What is Spam?

Spam is the term used to describe unwanted e-mails that are typically distributed in bulk. Spam messages will typically contain commercial content- examples include pornography, pharmaceuticals, dubious financial transactions, or " too good to be true" offers. In most cases, spam e-mails are sent with fraudulent intent, but there are also cases where reputable companies or private users send mass e-mails too.
There are three danger signs to check when you are not sure about an e-mail. The steps are :
  1. The e-mail is not addressed to you personally.  For example if my name is John Smith and my bank sends me an e-mail it will say "Dear John Smith or Dear Mr Smith" and not "Dear Customer".
  2. The grammar used on the e-mail is poor. Most phising spammers are not English, so they write it with a phrase book.
  3. Link in the e-mail is misleading. The spammer will want to make any link look as if it goes to the bank, but really it must go to an imitation website.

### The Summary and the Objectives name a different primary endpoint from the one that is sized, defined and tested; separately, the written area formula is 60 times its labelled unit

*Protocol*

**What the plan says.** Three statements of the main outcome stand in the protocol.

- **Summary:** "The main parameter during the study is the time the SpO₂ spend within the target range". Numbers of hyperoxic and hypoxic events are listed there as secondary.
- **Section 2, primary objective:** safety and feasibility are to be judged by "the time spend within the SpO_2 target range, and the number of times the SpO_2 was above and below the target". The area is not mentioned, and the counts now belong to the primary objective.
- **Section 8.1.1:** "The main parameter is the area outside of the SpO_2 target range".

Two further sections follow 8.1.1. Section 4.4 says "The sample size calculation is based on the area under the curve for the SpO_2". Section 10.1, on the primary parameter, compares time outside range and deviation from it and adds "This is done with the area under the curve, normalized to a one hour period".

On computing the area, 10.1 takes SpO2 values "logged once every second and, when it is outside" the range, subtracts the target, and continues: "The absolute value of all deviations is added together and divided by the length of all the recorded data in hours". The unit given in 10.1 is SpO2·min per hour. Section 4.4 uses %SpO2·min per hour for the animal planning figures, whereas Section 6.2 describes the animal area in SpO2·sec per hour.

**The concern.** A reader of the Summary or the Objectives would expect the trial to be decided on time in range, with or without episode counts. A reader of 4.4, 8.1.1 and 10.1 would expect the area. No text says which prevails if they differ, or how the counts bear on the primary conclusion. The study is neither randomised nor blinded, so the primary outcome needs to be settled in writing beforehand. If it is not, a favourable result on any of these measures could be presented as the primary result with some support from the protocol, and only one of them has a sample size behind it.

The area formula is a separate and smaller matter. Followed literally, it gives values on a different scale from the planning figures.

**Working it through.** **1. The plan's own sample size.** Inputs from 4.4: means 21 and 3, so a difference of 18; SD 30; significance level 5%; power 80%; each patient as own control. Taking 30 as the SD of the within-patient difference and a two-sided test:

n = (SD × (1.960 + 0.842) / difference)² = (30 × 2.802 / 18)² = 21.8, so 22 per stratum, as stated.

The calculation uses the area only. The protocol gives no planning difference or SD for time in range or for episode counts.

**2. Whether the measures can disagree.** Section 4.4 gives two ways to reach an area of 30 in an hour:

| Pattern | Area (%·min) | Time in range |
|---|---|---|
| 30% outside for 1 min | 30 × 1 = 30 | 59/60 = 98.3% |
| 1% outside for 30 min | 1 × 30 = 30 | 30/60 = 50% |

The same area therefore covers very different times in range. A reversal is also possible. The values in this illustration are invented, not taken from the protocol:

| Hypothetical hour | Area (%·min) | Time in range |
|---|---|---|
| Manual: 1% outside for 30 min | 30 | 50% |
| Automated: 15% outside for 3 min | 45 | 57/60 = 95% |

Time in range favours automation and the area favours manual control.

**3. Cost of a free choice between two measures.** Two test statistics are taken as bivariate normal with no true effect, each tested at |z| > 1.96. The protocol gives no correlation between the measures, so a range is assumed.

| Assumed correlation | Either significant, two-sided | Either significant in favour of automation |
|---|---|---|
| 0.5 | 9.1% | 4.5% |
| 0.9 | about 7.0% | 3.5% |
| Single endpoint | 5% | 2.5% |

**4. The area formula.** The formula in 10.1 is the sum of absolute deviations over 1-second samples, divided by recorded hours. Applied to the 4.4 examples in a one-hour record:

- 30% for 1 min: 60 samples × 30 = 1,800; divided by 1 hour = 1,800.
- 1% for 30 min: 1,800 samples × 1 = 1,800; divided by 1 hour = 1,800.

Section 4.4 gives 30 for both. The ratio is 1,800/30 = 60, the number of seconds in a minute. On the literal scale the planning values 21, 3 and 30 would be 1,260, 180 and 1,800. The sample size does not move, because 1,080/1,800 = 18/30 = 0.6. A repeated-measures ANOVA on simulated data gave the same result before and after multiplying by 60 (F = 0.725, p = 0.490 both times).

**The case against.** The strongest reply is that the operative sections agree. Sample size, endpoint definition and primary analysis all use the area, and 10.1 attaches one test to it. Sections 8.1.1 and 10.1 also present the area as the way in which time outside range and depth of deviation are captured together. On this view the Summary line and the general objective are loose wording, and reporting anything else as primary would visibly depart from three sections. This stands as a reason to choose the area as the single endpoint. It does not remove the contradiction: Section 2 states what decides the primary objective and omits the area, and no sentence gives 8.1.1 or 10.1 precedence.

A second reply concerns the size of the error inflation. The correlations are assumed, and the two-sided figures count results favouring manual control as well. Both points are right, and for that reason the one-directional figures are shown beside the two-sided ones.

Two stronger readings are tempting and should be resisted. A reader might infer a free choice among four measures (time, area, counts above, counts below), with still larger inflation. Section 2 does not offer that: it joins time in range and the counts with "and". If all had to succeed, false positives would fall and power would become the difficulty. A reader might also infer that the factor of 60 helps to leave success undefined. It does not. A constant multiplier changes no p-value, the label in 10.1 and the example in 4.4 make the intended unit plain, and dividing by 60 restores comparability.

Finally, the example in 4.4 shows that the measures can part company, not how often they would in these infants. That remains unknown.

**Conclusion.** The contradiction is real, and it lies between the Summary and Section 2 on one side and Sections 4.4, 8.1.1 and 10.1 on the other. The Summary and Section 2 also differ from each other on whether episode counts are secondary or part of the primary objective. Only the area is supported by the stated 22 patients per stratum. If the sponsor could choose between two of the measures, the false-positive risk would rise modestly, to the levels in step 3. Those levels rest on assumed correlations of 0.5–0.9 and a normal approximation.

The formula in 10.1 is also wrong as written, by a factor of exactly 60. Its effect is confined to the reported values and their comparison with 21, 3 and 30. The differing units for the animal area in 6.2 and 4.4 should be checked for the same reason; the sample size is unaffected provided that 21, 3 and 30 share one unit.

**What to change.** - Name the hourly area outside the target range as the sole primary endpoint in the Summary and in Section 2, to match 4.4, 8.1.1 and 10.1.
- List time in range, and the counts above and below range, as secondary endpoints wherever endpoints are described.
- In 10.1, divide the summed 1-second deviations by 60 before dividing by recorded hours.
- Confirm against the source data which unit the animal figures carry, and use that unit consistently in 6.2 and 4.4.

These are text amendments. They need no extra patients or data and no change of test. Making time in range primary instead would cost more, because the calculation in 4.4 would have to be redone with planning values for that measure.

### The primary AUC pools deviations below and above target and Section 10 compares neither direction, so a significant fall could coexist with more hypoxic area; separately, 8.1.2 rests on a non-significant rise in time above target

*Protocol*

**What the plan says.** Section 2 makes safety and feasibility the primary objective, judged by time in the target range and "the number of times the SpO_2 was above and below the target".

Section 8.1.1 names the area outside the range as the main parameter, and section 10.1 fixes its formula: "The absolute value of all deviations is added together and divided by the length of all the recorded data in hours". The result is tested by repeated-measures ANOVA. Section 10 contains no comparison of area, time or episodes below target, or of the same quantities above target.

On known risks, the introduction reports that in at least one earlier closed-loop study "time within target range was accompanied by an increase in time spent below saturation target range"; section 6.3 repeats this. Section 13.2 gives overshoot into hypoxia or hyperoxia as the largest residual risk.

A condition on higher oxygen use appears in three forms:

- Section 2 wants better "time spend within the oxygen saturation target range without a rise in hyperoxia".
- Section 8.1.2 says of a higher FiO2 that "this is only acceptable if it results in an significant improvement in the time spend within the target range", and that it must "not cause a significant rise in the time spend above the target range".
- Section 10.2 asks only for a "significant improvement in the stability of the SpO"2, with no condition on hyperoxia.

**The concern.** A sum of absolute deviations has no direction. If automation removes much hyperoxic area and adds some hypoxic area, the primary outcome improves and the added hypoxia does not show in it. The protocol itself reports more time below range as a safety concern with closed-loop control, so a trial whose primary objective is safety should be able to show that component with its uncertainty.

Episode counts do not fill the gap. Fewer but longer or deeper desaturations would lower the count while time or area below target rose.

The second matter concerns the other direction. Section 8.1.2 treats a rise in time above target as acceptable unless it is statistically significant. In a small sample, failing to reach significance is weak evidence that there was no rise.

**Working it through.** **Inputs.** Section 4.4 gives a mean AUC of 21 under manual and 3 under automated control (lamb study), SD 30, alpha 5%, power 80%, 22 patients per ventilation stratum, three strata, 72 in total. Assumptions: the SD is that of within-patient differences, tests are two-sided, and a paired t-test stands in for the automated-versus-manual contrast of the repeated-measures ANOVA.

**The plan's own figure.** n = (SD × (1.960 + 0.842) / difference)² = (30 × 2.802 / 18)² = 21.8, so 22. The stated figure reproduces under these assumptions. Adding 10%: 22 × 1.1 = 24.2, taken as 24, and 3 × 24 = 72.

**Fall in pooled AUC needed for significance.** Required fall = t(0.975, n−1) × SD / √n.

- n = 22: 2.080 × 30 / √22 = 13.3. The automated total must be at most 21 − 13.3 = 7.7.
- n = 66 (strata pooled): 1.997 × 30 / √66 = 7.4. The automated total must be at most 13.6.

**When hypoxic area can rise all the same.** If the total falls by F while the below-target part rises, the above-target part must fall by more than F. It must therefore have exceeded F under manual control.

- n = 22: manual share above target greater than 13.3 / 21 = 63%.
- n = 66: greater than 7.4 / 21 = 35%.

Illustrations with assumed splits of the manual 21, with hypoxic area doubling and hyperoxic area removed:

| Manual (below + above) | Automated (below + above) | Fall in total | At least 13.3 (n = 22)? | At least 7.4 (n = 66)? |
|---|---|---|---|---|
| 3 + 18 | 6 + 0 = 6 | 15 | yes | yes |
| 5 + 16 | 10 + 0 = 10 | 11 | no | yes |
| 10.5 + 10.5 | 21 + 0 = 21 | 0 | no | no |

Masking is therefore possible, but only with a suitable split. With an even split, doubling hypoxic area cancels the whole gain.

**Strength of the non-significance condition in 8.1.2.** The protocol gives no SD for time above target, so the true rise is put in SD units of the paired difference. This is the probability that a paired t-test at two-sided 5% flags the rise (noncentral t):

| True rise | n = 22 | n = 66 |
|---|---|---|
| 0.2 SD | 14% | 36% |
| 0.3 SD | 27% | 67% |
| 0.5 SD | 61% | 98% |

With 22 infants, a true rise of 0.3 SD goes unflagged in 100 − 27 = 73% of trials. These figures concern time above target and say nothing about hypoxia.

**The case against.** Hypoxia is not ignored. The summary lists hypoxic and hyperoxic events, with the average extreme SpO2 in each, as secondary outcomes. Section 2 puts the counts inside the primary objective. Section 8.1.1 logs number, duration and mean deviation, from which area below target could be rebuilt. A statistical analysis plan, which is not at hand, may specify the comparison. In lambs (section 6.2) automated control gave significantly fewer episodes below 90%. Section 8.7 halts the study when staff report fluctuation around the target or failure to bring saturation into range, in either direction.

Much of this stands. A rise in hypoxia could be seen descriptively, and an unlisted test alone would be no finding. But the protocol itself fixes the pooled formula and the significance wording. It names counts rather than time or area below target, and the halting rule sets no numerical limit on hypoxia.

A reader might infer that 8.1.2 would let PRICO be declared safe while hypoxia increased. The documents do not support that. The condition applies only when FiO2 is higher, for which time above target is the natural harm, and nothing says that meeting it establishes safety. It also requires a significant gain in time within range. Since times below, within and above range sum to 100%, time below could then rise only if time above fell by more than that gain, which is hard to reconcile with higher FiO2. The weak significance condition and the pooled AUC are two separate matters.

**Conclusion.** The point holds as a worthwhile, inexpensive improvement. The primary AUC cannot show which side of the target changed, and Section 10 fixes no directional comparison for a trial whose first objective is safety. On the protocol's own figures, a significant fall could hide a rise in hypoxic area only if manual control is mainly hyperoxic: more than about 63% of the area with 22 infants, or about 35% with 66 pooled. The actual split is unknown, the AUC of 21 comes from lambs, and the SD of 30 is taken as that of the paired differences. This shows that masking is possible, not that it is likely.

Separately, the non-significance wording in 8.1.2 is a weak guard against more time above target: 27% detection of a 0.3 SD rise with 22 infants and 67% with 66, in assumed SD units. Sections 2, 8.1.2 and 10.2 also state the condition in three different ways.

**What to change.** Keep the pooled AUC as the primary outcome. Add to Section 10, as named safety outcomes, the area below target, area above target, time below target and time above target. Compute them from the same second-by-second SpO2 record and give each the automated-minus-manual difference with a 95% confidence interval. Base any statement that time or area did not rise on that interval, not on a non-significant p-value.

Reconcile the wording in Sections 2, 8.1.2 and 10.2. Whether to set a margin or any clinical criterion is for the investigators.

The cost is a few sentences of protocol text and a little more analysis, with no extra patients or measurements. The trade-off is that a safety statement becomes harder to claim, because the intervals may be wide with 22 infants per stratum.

What Shall I do about Spam?

If an email is obviously spam (pills, replica watches or enhancements, anyone?), or probably spam (from unknown companies or people trying to get you to reply or click on a link) you should just delete it.
  • Never CLICK on links in unsolicited e-mail.
  • Never DOWNLOAD files from suspicious e-mail
  • Never give out your PASSWORD to anyone
  • When in doubt, DON'T

It has come to our attention that a number of spam emails regarding access to Outlook and email accounts have been received recently.Any email from IT Services will be from a member of the IT Services department, using an @ucs.ac.uk address. It will also feature UCS branding and we will never require you to provide us with your password.If you feel that you need to change your password then instructions for doing this can be found here.

An e-mail from IT services will look like this:


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